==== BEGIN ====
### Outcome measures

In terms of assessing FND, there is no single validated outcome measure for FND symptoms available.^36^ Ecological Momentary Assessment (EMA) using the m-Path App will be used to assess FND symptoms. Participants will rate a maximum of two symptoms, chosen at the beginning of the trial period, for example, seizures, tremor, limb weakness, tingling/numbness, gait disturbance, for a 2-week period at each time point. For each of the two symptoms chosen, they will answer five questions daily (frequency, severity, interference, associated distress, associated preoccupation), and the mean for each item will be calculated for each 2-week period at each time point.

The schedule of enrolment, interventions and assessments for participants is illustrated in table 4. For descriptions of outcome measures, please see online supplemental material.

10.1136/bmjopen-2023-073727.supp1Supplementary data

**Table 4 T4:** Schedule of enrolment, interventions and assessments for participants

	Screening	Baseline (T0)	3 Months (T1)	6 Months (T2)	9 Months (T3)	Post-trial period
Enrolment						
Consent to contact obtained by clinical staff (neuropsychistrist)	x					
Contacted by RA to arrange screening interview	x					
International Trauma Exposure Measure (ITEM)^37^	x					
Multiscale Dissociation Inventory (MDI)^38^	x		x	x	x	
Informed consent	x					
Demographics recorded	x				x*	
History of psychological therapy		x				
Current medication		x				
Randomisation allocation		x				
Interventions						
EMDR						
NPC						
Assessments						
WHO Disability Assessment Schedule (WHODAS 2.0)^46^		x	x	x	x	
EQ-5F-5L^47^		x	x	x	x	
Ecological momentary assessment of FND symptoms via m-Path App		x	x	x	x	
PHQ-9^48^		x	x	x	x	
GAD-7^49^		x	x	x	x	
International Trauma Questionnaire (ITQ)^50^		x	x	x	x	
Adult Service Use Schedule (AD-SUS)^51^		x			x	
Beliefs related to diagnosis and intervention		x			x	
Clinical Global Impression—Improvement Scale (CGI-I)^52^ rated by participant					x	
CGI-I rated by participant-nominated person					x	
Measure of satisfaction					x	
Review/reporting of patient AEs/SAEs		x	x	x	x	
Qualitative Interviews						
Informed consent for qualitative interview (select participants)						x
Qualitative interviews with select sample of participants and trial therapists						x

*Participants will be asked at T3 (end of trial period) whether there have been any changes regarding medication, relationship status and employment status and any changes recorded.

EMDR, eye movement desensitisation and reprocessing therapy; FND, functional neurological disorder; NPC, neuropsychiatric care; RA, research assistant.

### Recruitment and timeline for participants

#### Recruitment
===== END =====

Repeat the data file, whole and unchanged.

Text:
### Outcome measures

In terms of assessing FND, there is no single validated outcome measure for FND symptoms available.^36^ Ecological Momentary Assessment (EMA) using the m-Path App will be used to assess FND symptoms. Participants will rate a maximum of two symptoms, chosen at the beginning of the trial period, for example, seizures, tremor, limb weakness, tingling/numbness, gait disturbance, for a 2-week period at each time point. For each of the two symptoms chosen, they will answer five questions daily (frequency, severity, interference, associated distress, associated preoccupation), and the mean for each item will be calculated for each 2-week period at each time point.

The schedule of enrolment, interventions and assessments for participants is illustrated in table 4. For descriptions of outcome measures, please see online supplemental material.

10.1136/bmjopen-2023-073727.supp1Supplementary data

**Table 4 T4:** Schedule of enrolment, interventions and assessments for participants

	Screening	Baseline (T0)	3 Months (T1)	6 Months (T2)	9 Months (T3)	Post-trial period
Enrolment						
Consent to contact obtained by clinical staff (neuropsychistrist)	x					
Contacted by RA to arrange screening interview	x					
International Trauma Exposure Measure (ITEM)^37^	x					
Multiscale Dissociation Inventory (MDI)^38^	x		x	x	x	
Informed consent	x					
Demographics recorded	x				x*	
History of psychological therapy		x				
Current medication		x				
Randomisation allocation		x				
Interventions						
EMDR						
NPC						
Assessments						
WHO Disability Assessment Schedule (WHODAS 2.0)^46^		x	x	x	x	
EQ-5F-5L^47^		x	x	x	x	
Ecological momentary assessment of FND symptoms via m-Path App		x	x	x	x	
PHQ-9^48^		x	x	x	x	
GAD-7^49^		x	x	x	x	
International Trauma Questionnaire (ITQ)^50^		x	x	x	x	
Adult Service Use Schedule (AD-SUS)^51^		x			x	
Beliefs related to diagnosis and intervention		x			x	
Clinical Global Impression—Improvement Scale (CGI-I)^52^ rated by participant					x	
CGI-I rated by participant-nominated person					x	
Measure of satisfaction					x	
Review/reporting of patient AEs/SAEs		x	x	x	x	
Qualitative Interviews						
Informed consent for qualitative interview (select participants)						x
Qualitative interviews with select sample of participants and trial therapists						x

*Participants will be asked at T3 (end of trial period) whether there have been any changes regarding medication, relationship status and employment status and any changes recorded.

EMDR, eye movement desensitisation and reprocessing therapy; FND, functional neurological disorder; NPC, neuropsychiatric care; RA, research assistant.

### Recruitment and timeline for participants

#### Recruitment